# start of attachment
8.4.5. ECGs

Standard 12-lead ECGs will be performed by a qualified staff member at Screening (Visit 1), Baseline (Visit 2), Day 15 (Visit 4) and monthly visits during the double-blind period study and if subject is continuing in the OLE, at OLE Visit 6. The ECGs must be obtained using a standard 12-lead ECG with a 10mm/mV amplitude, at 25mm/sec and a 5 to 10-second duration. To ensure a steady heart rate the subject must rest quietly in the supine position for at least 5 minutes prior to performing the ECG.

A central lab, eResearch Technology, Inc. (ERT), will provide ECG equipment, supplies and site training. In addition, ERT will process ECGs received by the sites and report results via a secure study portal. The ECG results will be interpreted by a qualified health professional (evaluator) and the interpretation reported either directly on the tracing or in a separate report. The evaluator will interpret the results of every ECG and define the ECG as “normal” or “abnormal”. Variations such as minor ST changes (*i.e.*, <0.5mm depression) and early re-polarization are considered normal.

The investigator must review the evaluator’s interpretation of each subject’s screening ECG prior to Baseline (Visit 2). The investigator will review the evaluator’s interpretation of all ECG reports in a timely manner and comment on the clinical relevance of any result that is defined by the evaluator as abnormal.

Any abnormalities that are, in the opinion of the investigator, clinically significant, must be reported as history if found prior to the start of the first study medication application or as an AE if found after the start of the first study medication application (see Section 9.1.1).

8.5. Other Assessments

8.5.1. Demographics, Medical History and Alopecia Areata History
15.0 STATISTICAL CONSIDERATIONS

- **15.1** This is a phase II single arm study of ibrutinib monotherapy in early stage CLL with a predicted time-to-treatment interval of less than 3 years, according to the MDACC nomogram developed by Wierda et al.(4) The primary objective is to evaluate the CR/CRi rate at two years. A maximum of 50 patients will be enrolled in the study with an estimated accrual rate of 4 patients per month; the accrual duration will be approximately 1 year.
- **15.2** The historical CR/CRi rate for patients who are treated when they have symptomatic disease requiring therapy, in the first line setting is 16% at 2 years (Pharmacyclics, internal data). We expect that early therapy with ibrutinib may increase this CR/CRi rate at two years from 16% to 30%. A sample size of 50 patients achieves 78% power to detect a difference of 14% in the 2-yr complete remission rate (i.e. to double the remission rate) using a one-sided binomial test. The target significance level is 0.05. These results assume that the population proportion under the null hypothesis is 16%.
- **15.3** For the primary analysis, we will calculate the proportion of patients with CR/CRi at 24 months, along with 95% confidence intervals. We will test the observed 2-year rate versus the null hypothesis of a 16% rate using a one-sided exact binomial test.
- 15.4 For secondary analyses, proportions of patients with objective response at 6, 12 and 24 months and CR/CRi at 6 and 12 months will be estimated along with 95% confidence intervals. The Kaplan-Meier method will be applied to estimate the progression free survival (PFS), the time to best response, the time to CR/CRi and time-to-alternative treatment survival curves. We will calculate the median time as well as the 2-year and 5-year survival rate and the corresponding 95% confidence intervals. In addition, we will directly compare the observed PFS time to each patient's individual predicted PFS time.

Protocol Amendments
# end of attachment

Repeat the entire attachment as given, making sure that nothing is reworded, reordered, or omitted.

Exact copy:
8.4.5. ECGs

Standard 12-lead ECGs will be performed by a qualified staff member at Screening (Visit 1), Baseline (Visit 2), Day 15 (Visit 4) and monthly visits during the double-blind period study and if subject is continuing in the OLE, at OLE Visit 6. The ECGs must be obtained using a standard 12-lead ECG with a 10mm/mV amplitude, at 25mm/sec and a 5 to 10-second duration. To ensure a steady heart rate the subject must rest quietly in the supine position for at least 5 minutes prior to performing the ECG.

A central lab, eResearch Technology, Inc. (ERT), will provide ECG equipment, supplies and site training. In addition, ERT will process ECGs received by the sites and report results via a secure study portal. The ECG results will be interpreted by a qualified health professional (evaluator) and the interpretation reported either directly on the tracing or in a separate report. The evaluator will interpret the results of every ECG and define the ECG as “normal” or “abnormal”. Variations such as minor ST changes (*i.e.*, <0.5mm depression) and early re-polarization are considered normal.

The investigator must review the evaluator’s interpretation of each subject’s screening ECG prior to Baseline (Visit 2). The investigator will review the evaluator’s interpretation of all ECG reports in a timely manner and comment on the clinical relevance of any result that is defined by the evaluator as abnormal.

Any abnormalities that are, in the opinion of the investigator, clinically significant, must be reported as history if found prior to the start of the first study medication application or as an AE if found after the start of the first study medication application (see Section 9.1.1).

8.5. Other Assessments

8.5.1. Demographics, Medical History and Alopecia Areata History
15.0 STATISTICAL CONSIDERATIONS

- **15.1** This is a phase II single arm study of ibrutinib monotherapy in early stage CLL with a predicted time-to-treatment interval of less than 3 years, according to the MDACC nomogram developed by Wierda et al.(4) The primary objective is to evaluate the CR/CRi rate at two years. A maximum of 50 patients will be enrolled in the study with an estimated accrual rate of 4 patients per month; the accrual duration will be approximately 1 year.
- **15.2** The historical CR/CRi rate for patients who are treated when they have symptomatic disease requiring therapy, in the first line setting is 16% at 2 years (Pharmacyclics, internal data). We expect that early therapy with ibrutinib may increase this CR/CRi rate at two years from 16% to 30%. A sample size of 50 patients achieves 78% power to detect a difference of 14% in the 2-yr complete remission rate (i.e. to double the remission rate) using a one-sided binomial test. The target significance level is 0.05. These results assume that the population proportion under the null hypothesis is 16%.
- **15.3** For the primary analysis, we will calculate the proportion of patients with CR/CRi at 24 months, along with 95% confidence intervals. We will test the observed 2-year rate versus the null hypothesis of a 16% rate using a one-sided exact binomial test.
- 15.4 For secondary analyses, proportions of patients with objective response at 6, 12 and 24 months and CR/CRi at 6 and 12 months will be estimated along with 95% confidence intervals. The Kaplan-Meier method will be applied to estimate the progression free survival (PFS), the time to best response, the time to CR/CRi and time-to-alternative treatment survival curves. We will calculate the median time as well as the 2-year and 5-year survival rate and the corresponding 95% confidence intervals. In addition, we will directly compare the observed PFS time to each patient's individual predicted PFS time.

Protocol Amendments